You know this is democracy. You are intentionally playing with definitions because you are a sophist.

Stop it.
Nerdyguy
5 / 5 (1) Dec 05, 2011
So much for 'democracy'.
Doesn't Soros support an open society?


Relevance???
Nerdyguy
1 / 5 (1) Dec 05, 2011
So, Libs are not above smoke-filled, back-room deals after all. Just like the rest of us - no better and no worse.


Which "libs" would those be?
Howhot
1 / 5 (1) Dec 07, 2011
The USA should just give-in and sign the upgraded Kyoto protocol, in Obama should do it in-spite of the objections from the Republicans. The future really needs the USA to take a lead for a change on this critical issue.

Look at the potential damage AGWarming will do to the USA's great food basket due to extreme-drought (and industry). It's global people, there is no place to hide your industries or relocate them to solve this problem. There is only the option to take action on Global warming. Action.
Vendicar_Decarian
0.1 / 5 (35) Dec 12, 2011
"The USA should just give-in and sign the upgraded Kyoto protocol, in Obama should do it in-spite of the objections from the Republicans." - Howhot

I agree. Let the Republicans identify themselves as the enemies of the mankind that they are.
Feldagast
2.3 / 5 (3) Dec 12, 2011
When are you going to line them up to be shot?
Vendicar_Decarian
0.2 / 5 (36) Dec 12, 2011
Within 8 years max. They may not be lined up though.

freethinking
1 / 5 (1) Dec 13, 2011
The only way progressives can win IS back room deals. If their discussions come out into the open, people will realize just how dangerous they are.

VD is right, the next election will determine if the US and the rest of the world will go into the new dark ages where people like VD will execute those that don't agree with the government, where hate and fear rule, where food and resources go only to the elite.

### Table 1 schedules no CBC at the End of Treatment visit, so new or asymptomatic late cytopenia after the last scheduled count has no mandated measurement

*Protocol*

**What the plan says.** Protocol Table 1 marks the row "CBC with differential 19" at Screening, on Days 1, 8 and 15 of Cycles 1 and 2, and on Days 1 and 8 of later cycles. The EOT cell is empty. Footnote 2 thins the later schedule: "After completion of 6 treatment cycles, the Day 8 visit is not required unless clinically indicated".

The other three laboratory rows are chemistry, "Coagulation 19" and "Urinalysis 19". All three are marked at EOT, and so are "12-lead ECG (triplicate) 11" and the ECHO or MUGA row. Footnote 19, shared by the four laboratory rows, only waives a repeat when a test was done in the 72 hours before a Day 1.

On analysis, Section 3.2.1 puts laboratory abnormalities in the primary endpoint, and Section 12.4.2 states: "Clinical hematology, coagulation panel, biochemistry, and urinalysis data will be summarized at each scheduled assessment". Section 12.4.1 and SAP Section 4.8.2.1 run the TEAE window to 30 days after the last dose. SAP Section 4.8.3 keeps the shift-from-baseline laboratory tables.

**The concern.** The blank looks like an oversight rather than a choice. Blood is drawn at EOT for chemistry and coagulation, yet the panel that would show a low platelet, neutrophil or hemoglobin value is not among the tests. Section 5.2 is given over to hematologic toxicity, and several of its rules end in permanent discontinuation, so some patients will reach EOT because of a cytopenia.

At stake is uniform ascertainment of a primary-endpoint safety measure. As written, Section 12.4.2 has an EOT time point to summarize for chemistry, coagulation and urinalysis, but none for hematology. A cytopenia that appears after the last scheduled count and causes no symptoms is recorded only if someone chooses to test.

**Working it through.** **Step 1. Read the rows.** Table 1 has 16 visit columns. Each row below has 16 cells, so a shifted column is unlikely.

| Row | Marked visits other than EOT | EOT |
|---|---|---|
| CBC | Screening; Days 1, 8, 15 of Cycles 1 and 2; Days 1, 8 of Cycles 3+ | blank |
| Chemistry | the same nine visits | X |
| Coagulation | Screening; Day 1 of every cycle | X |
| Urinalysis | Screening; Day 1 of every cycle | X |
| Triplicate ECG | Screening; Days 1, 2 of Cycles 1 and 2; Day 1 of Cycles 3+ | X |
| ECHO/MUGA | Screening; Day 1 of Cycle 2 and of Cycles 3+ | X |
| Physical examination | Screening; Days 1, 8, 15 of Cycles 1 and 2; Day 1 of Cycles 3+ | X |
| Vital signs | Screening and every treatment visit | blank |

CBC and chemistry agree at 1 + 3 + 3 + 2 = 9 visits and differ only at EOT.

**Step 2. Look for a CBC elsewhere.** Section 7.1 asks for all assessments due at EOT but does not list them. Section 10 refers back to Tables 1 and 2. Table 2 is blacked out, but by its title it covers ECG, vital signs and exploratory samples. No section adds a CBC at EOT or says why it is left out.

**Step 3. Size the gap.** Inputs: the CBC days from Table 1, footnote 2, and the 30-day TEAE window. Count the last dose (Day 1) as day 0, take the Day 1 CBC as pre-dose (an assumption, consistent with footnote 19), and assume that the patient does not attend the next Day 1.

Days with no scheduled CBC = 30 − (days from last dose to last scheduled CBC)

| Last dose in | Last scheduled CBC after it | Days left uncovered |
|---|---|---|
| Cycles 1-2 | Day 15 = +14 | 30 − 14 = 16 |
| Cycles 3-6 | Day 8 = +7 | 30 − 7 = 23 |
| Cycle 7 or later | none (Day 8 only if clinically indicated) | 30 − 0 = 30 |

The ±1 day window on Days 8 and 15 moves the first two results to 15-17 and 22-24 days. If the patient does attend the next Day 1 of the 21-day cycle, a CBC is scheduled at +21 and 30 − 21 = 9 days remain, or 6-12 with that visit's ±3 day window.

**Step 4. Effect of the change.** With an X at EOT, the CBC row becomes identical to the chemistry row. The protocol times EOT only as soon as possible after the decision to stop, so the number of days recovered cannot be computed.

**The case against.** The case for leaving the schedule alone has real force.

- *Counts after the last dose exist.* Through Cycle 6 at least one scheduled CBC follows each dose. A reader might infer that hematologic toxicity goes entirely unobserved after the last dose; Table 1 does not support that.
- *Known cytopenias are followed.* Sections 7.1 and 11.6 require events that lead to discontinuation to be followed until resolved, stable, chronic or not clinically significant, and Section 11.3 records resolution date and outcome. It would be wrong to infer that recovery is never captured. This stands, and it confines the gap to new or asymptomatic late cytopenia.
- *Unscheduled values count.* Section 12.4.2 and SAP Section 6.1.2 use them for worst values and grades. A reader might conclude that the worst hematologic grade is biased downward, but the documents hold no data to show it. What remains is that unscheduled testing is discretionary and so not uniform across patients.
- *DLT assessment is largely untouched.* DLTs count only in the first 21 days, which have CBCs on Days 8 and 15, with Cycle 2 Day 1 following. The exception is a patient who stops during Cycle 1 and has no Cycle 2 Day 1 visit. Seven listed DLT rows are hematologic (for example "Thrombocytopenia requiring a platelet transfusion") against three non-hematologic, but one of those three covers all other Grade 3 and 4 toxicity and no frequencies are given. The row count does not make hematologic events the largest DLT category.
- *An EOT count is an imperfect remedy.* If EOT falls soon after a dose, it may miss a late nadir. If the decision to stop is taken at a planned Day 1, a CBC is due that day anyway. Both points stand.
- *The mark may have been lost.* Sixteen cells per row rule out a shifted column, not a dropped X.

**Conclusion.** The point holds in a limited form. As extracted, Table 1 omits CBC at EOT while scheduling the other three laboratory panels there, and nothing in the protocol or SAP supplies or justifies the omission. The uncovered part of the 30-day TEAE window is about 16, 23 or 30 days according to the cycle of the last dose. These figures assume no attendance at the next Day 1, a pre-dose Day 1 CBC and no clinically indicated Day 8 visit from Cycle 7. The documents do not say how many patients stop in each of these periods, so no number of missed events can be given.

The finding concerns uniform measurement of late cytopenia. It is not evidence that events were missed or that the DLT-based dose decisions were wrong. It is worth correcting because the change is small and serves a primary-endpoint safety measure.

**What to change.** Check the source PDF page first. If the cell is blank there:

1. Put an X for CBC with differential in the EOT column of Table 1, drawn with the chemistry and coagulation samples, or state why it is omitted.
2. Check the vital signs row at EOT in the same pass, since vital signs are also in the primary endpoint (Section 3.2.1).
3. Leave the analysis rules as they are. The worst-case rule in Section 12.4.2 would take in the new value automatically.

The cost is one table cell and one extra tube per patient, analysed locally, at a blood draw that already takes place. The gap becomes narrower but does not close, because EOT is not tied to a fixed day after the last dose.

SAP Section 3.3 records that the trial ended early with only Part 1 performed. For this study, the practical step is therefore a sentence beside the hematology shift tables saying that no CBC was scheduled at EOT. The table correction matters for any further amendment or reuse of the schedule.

However, as the story of Christmas shows, even in dark and dangerous times there is hope. I see people who formally were liberal waking up and renouncing the progressives ideals they held.

Merry Christmas
FrankHerbert
0.8 / 5 (50) Dec 14, 2011
Backroom deals? Kind of like:

First Council of Nicaea
The Council of Trent
The Second Vatican Council
Et cetera

VD is right, the next election will determine if the US and the rest of the world will go into the new dark ages where people like VD will execute those that don't agree with the government, where hate and fear rule, where food and resources go only to the elite.


"The Paranoid Style in American Politics"
http://karws.gso....yle.html

"The paranoid spokesman sees the fate of conspiracy in apocalyptic termshe traffics in the birth and death of whole worlds, whole political orders, whole systems of human values...
The enemy is clearly delineated: he is a perfect model of malice, a kind of amoral supermansinister, ubiquitous, powerful, cruel, sensual, luxury-loving."

Io, Saturnalia! (Christians plagiarized their entire religion even down to the date and major practices of Christmas. Sad morons.)
freethinking
1 / 5 (1) Dec 14, 2011
FH your lack of historical information is beyond belief, it is almost as bad as what progressive professors spew.

Question, was it a conspiracy that put Hitler into office? No it wasn't, just a lot of stupid people who voted for him, just a lot of useful progressive idiots who supported him hoping they can use him.

You can keep posting what Richard Hofstadter wrote, but just because you do, doesn't make it true. I think (or at least hope) you know it is not true either, and are just trying to pull a Himmler.

If you were around in the 1930's you most likely would support Hitler and denounce those conservative who said the Progressive Nazis ideals are dangerous.

Who was it that said, those that don't learn history repeat it?

FrankHerbert
0.8 / 5 (50) Dec 14, 2011
Like I asked you before, is your ideology so intellectually bankrupt that you have to compare everyone to Nazis to make your point?

Hitler was a fascist. You are a liar.

Io, Saturnalia!